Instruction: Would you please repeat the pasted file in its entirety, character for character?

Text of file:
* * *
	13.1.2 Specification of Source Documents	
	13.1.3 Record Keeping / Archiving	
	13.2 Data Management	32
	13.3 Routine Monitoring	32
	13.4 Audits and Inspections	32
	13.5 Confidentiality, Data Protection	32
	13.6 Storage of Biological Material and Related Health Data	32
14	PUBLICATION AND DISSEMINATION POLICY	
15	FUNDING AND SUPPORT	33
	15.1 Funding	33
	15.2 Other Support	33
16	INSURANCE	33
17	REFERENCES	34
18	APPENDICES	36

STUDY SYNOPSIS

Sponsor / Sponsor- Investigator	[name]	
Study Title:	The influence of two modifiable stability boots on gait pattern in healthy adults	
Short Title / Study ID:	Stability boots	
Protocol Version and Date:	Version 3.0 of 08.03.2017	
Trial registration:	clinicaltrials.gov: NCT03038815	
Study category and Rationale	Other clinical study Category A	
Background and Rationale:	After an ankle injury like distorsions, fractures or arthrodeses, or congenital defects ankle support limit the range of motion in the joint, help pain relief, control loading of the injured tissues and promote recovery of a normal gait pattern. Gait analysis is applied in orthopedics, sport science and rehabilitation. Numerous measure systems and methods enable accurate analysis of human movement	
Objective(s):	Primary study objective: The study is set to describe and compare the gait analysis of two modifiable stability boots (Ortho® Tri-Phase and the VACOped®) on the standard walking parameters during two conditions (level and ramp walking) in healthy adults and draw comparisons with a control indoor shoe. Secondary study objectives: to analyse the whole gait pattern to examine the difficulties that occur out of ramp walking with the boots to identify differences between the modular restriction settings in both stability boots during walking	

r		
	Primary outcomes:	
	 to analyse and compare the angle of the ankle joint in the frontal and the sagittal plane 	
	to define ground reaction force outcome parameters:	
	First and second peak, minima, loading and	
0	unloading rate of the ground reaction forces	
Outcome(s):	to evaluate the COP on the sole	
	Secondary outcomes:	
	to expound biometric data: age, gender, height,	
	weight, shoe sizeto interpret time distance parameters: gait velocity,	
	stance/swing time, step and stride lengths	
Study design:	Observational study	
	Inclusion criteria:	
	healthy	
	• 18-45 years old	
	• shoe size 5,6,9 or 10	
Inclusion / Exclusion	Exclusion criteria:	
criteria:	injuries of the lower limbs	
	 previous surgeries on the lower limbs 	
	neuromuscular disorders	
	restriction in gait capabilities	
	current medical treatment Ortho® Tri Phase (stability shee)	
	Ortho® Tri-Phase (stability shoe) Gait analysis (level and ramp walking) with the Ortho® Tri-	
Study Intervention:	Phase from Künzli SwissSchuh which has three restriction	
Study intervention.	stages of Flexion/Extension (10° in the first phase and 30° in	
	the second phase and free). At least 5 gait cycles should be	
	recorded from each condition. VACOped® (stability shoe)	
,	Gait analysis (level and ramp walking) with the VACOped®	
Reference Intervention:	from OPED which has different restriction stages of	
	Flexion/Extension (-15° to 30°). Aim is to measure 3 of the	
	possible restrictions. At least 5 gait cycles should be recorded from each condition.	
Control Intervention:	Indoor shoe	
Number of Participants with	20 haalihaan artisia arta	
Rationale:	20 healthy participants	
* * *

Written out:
	13.1.2 Specification of Source Documents	
	13.1.3 Record Keeping / Archiving	
	13.2 Data Management	32
	13.3 Routine Monitoring	32
	13.4 Audits and Inspections	32
	13.5 Confidentiality, Data Protection	32
	13.6 Storage of Biological Material and Related Health Data	32
14	PUBLICATION AND DISSEMINATION POLICY	
15	FUNDING AND SUPPORT	33
	15.1 Funding	33
	15.2 Other Support	33
16	INSURANCE	33
17	REFERENCES	34
18	APPENDICES	36

STUDY SYNOPSIS

Sponsor / Sponsor- Investigator	[name]	
Study Title:	The influence of two modifiable stability boots on gait pattern in healthy adults	
Short Title / Study ID:	Stability boots	
Protocol Version and Date:	Version 3.0 of 08.03.2017	
Trial registration:	clinicaltrials.gov: NCT03038815	
Study category and Rationale	Other clinical study Category A	
Background and Rationale:	After an ankle injury like distorsions, fractures or arthrodeses, or congenital defects ankle support limit the range of motion in the joint, help pain relief, control loading of the injured tissues and promote recovery of a normal gait pattern. Gait analysis is applied in orthopedics, sport science and rehabilitation. Numerous measure systems and methods enable accurate analysis of human movement	
Objective(s):	Primary study objective: The study is set to describe and compare the gait analysis of two modifiable stability boots (Ortho® Tri-Phase and the VACOped®) on the standard walking parameters during two conditions (level and ramp walking) in healthy adults and draw comparisons with a control indoor shoe. Secondary study objectives: to analyse the whole gait pattern to examine the difficulties that occur out of ramp walking with the boots to identify differences between the modular restriction settings in both stability boots during walking	

r		
	Primary outcomes:	
	 to analyse and compare the angle of the ankle joint in the frontal and the sagittal plane 	
	to define ground reaction force outcome parameters:	
	First and second peak, minima, loading and	
0	unloading rate of the ground reaction forces	
Outcome(s):	to evaluate the COP on the sole	
	Secondary outcomes:	
	to expound biometric data: age, gender, height,	
	weight, shoe sizeto interpret time distance parameters: gait velocity,	
	stance/swing time, step and stride lengths	
Study design:	Observational study	
	Inclusion criteria:	
	healthy	
	• 18-45 years old	
	• shoe size 5,6,9 or 10	
Inclusion / Exclusion	Exclusion criteria:	
criteria:	injuries of the lower limbs	
	 previous surgeries on the lower limbs 	
	neuromuscular disorders	
	restriction in gait capabilities	
	current medical treatment Ortho® Tri Phase (stability shee)	
	Ortho® Tri-Phase (stability shoe) Gait analysis (level and ramp walking) with the Ortho® Tri-	
Study Intervention:	Phase from Künzli SwissSchuh which has three restriction	
Study intervention.	stages of Flexion/Extension (10° in the first phase and 30° in	
	the second phase and free). At least 5 gait cycles should be	
	recorded from each condition. VACOped® (stability shoe)	
,	Gait analysis (level and ramp walking) with the VACOped®	
Reference Intervention:	from OPED which has different restriction stages of	
	Flexion/Extension (-15° to 30°). Aim is to measure 3 of the	
	possible restrictions. At least 5 gait cycles should be recorded from each condition.	
Control Intervention:	Indoor shoe	
Number of Participants with	20 haalihaan artisia arta	
Rationale:	20 healthy participants	